One of the most famous pieces of sacred art that exists is Michelangelo’s fresco, in the Sistine Chapel, of God giving the spark of life to Adam. Despite its popularity and familiarity, I had often wondered about the validity of representing God the Father.
My own instincts run against the idea of portraying God the Father in a painting at all, even when I was a child (I always thought that the white-whiskered God looked more like God the Grandfather, than God the Father). Later on in life, this was reinforced by the fact that my icon painting training led me to believe that it was wrong. I was pretty sure, but not certain, that it was not part of the tradition. Certainly, I have never painted an icon of God the Father. Furthermore, the theology of Theodore the Studite in regard to sacred imagery, which is accepted by both Eastern and Western Churches, bases the argument for the creation of any figurative art upon the fact that we can portray the person of Christ as man. The person of God the Father is a spiritual being and most certainly not man. This would seem to suggest that we should not portray the Father as man either.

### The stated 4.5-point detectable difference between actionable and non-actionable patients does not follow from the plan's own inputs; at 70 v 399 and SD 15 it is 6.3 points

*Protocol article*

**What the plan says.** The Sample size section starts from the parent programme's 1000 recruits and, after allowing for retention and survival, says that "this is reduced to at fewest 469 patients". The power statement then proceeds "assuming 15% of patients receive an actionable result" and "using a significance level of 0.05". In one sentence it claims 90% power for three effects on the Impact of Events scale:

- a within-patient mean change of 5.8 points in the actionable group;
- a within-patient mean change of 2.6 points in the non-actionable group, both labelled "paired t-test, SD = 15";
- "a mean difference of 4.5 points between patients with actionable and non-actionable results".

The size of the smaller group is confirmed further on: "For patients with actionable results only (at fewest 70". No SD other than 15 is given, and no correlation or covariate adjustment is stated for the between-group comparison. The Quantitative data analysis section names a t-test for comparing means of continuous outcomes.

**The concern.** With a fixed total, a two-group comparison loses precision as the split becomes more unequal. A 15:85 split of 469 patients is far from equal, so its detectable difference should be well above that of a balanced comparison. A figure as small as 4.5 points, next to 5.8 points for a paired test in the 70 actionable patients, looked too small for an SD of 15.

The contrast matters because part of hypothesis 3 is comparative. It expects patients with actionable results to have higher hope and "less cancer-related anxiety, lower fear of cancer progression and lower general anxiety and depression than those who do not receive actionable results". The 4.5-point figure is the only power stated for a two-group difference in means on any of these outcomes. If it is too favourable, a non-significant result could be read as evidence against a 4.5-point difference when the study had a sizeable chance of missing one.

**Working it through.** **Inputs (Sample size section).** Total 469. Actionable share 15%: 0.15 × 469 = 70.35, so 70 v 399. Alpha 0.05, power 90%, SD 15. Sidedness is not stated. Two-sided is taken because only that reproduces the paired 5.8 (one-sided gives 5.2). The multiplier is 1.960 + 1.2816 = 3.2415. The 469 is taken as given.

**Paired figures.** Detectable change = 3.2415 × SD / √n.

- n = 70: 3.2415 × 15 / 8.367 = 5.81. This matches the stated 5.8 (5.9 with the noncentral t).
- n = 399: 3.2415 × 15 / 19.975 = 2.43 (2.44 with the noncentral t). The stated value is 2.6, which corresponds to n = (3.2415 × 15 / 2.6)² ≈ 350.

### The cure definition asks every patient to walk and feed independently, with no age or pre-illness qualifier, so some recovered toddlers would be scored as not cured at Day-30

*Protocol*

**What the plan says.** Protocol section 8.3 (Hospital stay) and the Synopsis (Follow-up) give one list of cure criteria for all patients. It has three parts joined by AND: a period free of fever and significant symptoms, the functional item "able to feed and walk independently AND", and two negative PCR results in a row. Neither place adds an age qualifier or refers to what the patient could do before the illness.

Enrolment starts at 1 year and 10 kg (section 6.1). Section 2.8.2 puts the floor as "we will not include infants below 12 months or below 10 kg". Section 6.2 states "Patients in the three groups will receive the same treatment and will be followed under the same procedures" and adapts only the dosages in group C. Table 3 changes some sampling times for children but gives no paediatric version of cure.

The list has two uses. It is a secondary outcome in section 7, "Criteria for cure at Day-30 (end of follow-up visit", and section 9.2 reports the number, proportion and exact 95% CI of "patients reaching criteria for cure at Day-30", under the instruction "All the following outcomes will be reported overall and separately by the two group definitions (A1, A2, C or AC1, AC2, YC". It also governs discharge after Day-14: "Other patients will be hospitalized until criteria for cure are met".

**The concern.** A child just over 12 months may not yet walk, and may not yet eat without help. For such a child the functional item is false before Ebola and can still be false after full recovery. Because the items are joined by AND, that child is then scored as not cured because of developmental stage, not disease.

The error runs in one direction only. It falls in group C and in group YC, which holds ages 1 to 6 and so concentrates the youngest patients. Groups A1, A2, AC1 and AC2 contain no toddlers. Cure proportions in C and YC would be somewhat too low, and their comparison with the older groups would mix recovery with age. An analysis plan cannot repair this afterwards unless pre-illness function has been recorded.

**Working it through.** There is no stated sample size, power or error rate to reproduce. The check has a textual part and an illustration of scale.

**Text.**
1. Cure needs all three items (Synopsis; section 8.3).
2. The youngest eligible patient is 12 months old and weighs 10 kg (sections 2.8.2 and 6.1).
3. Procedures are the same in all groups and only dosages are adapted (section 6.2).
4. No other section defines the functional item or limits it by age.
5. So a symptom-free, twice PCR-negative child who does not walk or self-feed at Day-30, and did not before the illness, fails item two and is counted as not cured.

I quietly suspected that the white-bearded God of Michelangelo or William Blake or even my favourite baroque artist Velazquez were all in error, his Crowning of the Virgin by the Trinity is to the right. I wasn’t too worried about Blake, an eccentric non-Catholic, but Michelangelo and Velazquez?
I was approached recently to do a commission that involves the portrayal of the Father. Rather than reject it out of hand, I thought I had better find out where the Church stands on this.
Here’s what my first investigations have revealed. For the first thousand years or so of Christianity, East and West, there was little portrayal of the Father figuratively. Then images started to appear in both the Eastern and Western traditions, though it was more common in the West.
There are two simple arguments that I have found for the representation of the Father: the first is that Christ said in John 14:9 that whoever has seen me has seen the Father. This would seem to open up to a representation of the Father as the Son. So, one could say, seeing an image of the Sacred Heart of Jesus is also seeing one of (Read More)